PHNOM PENH: Cambodia's parliament passed a law Monday giving judges sweeping powers to dissolve political parties, a move seen as a brazen attempt by premier Hun Sen to checkmate his opponents ahead of next year's polls.
Hun Sen, who for three decades has led the country with force and political guile, has used the kingdom's pliant courts to ramp up a legal assault on the Cambodia National Rescue Party (CNRP), currently the only viable opposition party.
The CNRP has been gaining in popularity, propelled by frustration over corruption and rights abuses under Hun Sen's rule, and is seen as a threat to the incumbent government in 2018 general elections.
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But the party has been hobbled by an onslaught of lawsuits that rights groups say is part of the strongman's crackdown on critics as he looks to extend his grip on power.
The controversial new amendments passed on Monday empower the supreme court to dissolve any party which violates the constitution, "incites" the public or whose leaders are convicted of a crime.
The CNRP, which made significant gains in the last national election in 2013, would be particularly vulnerable because of the slew of convictions faced by longtime leader Sam Rainsy.
In a statement the CNRP said the amendments will "break national unity... and could be used to suppress and to destroy rival parties".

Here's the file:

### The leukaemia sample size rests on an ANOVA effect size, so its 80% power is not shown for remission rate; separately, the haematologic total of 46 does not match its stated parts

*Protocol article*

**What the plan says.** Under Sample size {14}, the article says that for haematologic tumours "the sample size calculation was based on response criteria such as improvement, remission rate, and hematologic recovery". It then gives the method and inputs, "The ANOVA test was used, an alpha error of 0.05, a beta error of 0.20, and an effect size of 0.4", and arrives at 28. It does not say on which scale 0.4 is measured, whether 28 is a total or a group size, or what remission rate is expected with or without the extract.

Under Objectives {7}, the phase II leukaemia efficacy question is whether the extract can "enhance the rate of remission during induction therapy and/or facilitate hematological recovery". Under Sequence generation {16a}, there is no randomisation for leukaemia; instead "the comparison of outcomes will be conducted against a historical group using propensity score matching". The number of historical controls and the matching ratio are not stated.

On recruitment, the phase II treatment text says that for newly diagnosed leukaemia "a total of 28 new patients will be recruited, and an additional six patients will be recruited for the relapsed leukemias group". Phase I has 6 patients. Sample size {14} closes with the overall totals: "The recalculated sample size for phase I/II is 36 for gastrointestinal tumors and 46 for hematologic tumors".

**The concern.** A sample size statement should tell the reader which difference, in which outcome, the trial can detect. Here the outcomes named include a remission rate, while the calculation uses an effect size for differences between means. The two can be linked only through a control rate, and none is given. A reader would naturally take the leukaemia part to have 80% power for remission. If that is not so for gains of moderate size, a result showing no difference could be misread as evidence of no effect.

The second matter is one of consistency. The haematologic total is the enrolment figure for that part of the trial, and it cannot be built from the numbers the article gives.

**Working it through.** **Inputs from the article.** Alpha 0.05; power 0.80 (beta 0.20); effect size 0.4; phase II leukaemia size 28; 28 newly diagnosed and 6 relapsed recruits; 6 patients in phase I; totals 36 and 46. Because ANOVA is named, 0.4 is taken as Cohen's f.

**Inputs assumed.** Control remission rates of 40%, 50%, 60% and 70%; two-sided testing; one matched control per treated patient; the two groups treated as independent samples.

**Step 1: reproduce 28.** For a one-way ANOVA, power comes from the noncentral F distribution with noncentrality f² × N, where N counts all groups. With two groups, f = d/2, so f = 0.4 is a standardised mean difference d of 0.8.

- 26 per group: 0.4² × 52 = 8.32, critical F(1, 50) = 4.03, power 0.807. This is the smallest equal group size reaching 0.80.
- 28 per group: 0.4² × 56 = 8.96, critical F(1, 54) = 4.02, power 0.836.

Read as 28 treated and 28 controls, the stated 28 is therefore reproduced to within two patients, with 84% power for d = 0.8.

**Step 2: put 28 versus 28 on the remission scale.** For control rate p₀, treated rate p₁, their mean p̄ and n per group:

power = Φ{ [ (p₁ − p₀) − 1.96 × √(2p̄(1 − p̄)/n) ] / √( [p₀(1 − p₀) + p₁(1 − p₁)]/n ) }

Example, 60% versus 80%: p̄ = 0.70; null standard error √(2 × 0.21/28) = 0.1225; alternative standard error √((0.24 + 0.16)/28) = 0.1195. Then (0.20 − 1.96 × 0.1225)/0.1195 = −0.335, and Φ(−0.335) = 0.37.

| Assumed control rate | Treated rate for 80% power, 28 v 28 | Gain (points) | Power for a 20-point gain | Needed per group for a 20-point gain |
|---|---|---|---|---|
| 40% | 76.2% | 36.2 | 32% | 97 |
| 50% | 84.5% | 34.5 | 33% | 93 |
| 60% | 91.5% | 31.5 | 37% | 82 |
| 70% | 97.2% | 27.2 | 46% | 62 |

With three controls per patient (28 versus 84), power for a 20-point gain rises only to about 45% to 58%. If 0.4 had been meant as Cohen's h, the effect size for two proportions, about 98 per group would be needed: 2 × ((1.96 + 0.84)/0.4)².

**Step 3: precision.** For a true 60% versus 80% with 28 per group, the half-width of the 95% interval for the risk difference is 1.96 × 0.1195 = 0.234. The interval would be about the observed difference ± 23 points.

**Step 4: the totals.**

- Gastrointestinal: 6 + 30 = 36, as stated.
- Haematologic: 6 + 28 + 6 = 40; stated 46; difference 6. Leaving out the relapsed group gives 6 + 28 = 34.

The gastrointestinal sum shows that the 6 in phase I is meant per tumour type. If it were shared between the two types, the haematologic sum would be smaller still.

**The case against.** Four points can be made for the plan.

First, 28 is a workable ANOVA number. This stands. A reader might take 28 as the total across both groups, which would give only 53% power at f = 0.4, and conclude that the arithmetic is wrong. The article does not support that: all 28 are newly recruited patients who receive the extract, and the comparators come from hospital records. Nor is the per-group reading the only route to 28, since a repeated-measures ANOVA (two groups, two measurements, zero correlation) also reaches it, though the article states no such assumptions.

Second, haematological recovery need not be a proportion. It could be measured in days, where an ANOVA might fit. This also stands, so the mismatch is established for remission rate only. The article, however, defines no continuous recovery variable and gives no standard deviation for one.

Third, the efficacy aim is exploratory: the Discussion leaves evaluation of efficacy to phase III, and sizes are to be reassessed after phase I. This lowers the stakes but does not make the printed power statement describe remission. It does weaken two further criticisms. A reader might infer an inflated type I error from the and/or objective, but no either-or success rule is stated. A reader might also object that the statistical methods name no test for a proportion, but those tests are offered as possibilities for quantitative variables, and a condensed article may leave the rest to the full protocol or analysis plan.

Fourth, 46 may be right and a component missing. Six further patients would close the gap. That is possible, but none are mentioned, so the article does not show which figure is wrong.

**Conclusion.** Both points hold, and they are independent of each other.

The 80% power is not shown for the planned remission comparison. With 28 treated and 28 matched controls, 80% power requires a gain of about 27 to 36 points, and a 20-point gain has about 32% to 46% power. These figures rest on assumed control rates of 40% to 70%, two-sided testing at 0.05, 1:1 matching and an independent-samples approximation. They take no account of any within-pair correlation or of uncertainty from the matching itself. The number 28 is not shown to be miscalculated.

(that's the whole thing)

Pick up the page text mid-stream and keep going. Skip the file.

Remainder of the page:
Rainsy, who has been at the forefront of the kingdom's opposition movement for two decades, resigned from his position ahead of Monday's vote.
He has been living in self-imposed exile since 2015 to avoid convictions and charges he says are politically motivated.
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Phil Robertson, Human Rights Watch's deputy Asia director, described the new amendments as a "gun aimed straight at the heart of the opposition", adding they leave "only the question of when and on what grounds this political execution will take place".
Parliamentary spokesman Leng Peng Long denied the amendments were intended to target the CNRP.
"This is a law. It will be implemented on all parties, not to target just a single party," he told reporters.
The amendments must pass the senate and receive the king's assent, but both are seen as formalities.
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